Today, Deloitte released their annual Football Money League report. Most commentators will focus on Barcelona’s rise to becoming the first club to eclipse €800m in annual revenue, their first time on top, but most readers here will be excited for different reasons.
Tottenham Hotspur, our beloved club, continued their meteoric financial rise to post an annual profit of €521.1m in the 2018/19 season. This is notable for several reasons. First, Tottenham have announced consecutive revenue increases of at least €68m in three seasons now. In 2015/16, as Spurs’ improbable title chase began, the club’s revenue sat at a mere €280m. At the conclusion of last season, it has nearly doubled to €521m. That increase of €241m is the biggest increase in real or relative terms of any club in the world since 2016. With that in mind, this report finally captures the rise that Daniel Levy has charted for the club a decade ago when he finalized the stadium and training ground plans.
But most notably, the report also captures that Tottenham, a club perpetually in the shadow of it’s giant London neighbours, Arsenal and Chelsea, has in fact surpassed both of these two clubs in annual revenue. It was not that long ago that I looked at Tottenham’s financial status in comparison to its rivals, but even then in 2017, it was hard to fathom that Tottenham would just two years later become the richest club in London, and the fourth richest in the Premier League. Tottenham’s 2018/19 revenue of €521.1m narrowly surpassed Chelsea’s revenue of €513.1m, and vastly surpassed Arsenal’s revenue €445.6m. In fact, the gap between petro-state backed Manchester City and Tottenham (€89.5m) is nearly the same as the gap between Tottenham and Arsenal (€75.5m).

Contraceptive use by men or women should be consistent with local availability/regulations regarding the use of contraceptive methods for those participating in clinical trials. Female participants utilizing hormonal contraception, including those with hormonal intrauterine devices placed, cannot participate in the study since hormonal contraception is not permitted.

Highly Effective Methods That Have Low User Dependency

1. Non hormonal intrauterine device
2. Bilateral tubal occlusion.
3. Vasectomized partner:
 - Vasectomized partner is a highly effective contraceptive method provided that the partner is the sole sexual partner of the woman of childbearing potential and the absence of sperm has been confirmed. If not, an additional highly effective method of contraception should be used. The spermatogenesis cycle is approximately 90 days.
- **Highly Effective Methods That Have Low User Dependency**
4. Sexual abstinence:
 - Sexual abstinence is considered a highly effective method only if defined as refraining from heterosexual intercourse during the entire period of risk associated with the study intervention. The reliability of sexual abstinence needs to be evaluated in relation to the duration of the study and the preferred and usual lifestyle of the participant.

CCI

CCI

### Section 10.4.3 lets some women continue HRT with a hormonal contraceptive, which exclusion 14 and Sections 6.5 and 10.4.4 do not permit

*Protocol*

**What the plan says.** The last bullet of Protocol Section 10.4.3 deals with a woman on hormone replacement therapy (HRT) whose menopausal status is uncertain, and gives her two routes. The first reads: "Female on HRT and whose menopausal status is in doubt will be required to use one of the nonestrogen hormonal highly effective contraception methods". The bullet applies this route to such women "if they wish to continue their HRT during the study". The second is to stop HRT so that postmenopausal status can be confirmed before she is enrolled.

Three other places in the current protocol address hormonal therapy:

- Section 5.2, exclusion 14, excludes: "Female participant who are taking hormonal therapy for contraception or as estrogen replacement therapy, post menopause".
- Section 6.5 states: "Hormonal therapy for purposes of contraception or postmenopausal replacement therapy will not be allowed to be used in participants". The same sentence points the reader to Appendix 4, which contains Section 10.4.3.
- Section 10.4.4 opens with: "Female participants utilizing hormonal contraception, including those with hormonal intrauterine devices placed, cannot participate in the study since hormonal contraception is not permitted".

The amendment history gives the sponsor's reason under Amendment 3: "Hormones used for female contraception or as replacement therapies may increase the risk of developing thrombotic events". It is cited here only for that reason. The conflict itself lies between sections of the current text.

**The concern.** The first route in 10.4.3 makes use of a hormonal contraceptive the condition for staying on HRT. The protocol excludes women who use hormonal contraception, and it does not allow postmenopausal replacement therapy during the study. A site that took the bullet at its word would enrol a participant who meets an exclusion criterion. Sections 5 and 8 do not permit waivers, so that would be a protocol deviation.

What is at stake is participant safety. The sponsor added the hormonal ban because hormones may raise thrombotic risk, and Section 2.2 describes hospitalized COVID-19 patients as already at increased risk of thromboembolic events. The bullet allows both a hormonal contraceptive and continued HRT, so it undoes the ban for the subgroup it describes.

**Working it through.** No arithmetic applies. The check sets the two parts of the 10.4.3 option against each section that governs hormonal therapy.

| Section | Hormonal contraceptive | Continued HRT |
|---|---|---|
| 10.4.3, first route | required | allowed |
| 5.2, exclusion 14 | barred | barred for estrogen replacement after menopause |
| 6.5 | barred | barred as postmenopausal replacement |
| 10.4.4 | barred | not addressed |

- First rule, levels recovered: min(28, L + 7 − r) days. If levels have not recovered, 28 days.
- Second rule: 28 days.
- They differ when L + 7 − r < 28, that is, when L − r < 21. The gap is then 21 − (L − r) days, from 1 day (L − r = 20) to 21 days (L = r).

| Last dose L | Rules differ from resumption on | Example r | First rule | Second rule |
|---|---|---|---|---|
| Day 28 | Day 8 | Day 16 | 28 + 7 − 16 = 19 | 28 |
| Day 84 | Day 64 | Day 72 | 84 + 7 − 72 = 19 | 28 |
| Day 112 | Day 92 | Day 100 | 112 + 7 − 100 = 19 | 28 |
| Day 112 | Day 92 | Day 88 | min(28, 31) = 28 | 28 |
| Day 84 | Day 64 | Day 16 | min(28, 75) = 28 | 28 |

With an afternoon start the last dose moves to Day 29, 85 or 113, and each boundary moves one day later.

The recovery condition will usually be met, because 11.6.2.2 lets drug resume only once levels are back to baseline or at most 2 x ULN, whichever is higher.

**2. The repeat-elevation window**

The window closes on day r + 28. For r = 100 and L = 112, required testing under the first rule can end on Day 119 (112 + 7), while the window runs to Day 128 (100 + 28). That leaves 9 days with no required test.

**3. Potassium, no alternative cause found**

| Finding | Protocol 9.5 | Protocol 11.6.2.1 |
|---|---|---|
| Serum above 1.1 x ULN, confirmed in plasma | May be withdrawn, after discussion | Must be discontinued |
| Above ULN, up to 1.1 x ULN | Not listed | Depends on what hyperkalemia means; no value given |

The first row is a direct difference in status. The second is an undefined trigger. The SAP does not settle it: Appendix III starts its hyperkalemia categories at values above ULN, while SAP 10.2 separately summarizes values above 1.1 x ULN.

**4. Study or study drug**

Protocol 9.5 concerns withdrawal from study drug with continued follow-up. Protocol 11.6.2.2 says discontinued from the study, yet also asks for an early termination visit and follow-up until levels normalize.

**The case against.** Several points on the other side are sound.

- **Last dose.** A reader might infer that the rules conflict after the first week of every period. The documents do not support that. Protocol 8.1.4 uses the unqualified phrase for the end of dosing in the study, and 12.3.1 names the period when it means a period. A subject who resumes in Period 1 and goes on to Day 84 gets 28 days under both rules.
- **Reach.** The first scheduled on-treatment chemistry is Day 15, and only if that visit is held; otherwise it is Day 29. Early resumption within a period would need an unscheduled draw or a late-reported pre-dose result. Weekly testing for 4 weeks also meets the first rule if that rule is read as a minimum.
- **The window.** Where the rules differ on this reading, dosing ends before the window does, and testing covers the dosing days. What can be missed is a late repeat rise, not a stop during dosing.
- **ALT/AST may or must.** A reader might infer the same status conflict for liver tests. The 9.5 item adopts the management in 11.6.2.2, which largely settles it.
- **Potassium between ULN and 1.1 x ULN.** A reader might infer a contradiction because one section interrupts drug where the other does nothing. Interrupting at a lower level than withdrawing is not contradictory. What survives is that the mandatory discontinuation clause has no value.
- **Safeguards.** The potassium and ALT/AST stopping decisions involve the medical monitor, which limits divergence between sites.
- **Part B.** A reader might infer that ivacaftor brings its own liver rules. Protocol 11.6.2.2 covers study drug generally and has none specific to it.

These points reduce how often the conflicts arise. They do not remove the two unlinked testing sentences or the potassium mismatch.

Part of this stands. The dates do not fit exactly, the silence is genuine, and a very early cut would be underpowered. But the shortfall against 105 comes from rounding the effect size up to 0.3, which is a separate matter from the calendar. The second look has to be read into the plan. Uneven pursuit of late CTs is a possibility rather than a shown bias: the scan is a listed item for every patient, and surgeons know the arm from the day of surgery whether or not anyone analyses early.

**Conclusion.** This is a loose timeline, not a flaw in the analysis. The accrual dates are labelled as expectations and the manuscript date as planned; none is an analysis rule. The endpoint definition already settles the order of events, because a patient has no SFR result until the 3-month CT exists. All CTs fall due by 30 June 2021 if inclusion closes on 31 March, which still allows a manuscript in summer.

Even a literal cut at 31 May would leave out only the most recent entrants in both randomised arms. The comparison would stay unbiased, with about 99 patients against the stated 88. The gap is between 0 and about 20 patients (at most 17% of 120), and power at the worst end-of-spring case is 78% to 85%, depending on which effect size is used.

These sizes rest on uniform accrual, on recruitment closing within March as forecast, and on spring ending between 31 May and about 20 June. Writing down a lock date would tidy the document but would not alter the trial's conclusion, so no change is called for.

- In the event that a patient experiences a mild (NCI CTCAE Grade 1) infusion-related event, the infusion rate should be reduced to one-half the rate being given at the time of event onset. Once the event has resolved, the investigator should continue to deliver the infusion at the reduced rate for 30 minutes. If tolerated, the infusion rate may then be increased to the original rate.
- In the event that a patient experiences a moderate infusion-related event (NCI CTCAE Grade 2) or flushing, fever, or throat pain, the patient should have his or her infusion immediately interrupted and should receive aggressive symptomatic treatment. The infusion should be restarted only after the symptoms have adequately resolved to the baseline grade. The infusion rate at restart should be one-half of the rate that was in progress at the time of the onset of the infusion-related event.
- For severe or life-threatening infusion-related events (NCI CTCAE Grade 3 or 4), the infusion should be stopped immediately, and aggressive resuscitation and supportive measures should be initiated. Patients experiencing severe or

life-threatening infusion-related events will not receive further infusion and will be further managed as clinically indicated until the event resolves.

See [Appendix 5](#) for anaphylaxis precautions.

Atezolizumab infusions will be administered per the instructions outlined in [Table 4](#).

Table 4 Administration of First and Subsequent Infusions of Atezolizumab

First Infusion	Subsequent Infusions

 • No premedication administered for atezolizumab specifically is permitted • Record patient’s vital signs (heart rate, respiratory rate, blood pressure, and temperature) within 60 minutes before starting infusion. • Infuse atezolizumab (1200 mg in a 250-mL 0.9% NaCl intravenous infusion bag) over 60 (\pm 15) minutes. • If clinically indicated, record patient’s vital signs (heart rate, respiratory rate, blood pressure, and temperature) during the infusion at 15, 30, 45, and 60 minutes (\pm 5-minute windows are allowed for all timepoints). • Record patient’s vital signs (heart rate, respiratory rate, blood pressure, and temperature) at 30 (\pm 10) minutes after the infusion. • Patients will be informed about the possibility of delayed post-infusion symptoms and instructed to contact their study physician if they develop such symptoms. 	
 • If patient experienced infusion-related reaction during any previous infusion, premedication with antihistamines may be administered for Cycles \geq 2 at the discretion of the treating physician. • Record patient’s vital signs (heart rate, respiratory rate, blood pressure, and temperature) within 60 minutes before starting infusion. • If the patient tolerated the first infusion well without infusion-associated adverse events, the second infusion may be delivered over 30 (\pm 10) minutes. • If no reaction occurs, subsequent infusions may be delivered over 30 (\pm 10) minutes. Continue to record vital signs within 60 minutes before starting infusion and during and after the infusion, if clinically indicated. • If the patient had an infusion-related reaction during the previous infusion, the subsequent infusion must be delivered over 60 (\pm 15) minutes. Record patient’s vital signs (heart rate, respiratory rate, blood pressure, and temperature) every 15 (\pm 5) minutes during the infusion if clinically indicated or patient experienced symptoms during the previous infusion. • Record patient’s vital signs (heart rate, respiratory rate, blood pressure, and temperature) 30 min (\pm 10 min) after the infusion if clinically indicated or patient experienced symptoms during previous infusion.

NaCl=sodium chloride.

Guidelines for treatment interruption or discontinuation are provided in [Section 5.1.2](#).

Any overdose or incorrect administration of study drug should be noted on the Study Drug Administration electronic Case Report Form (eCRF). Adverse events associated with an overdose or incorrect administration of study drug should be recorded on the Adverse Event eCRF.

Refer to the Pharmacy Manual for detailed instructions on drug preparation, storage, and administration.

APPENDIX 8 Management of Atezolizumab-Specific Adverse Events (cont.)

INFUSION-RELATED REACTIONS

The good news does not end there. While Tottenham’s revenue is supported by their Champions’ League Final appearance, and the €101.6m windfall that came with it, Tottenham’s revenue will not drop considerably even the desperate times that have been the 2019/20 season. Spurs have already earned €58m before their upcoming clash with Red Bull Leipzig in the Round of 16. What already feels like a lifetime ago, Tottenham did not finally enter their glittering new stadium until 3 April, forcing the club to play nearly twenty games at Wembley in the 2018/19 season. This season, Spurs will have played their entire season in the new stadium, which will yield significantly higher matchday income, which would offset any drops in Champions League revenue, assuming we do not repeat in the Final. And this does not even touch upon the other elephant in the room: the stadium naming rights deal, in which Daniel Levy is still seeking a £400m deal, apparently to little interest.
Still, considerable questions remain that are not captured in Deloitte’s report. Firstly, the question of how this revenue is spent is left entirely unresolved. Tottenham have been historically stingy in paying their players a share of the club’s revenue, instead investing global record profits back into physical infrastructure, like the new stadium and training ground. This past summer’s outlay of around €100m in net spending could signal a shift player trading, or it could just be making up for the previous 18 months of inactivity; that remains to be seen. Jose Mourinho, for the moment, appears to be towing the long-standing Spurs mantra of being a club with a shoestring budget. That sentiment, though, may no longer remain credible as Spurs’ financial rise has seen them not only match but surpass their rivals.
In addition, Deloitte’s report two years from now in 2022 will be a lot more interesting, as this report would capture the consequences of Spurs’ current fall in form that they are currently experiencing (i.e. a potential loss of Champions League revenue in the 2020/21 season). But even in a scenario in which Arsenal somehow miraculously qualify this year and Spurs miss out, the gap would still be too vast for Arsenal to reassert themselves as the financial giants of North London.
So for now, let’s bask in some momentary good news, and remind Arsenal to mind that other gap!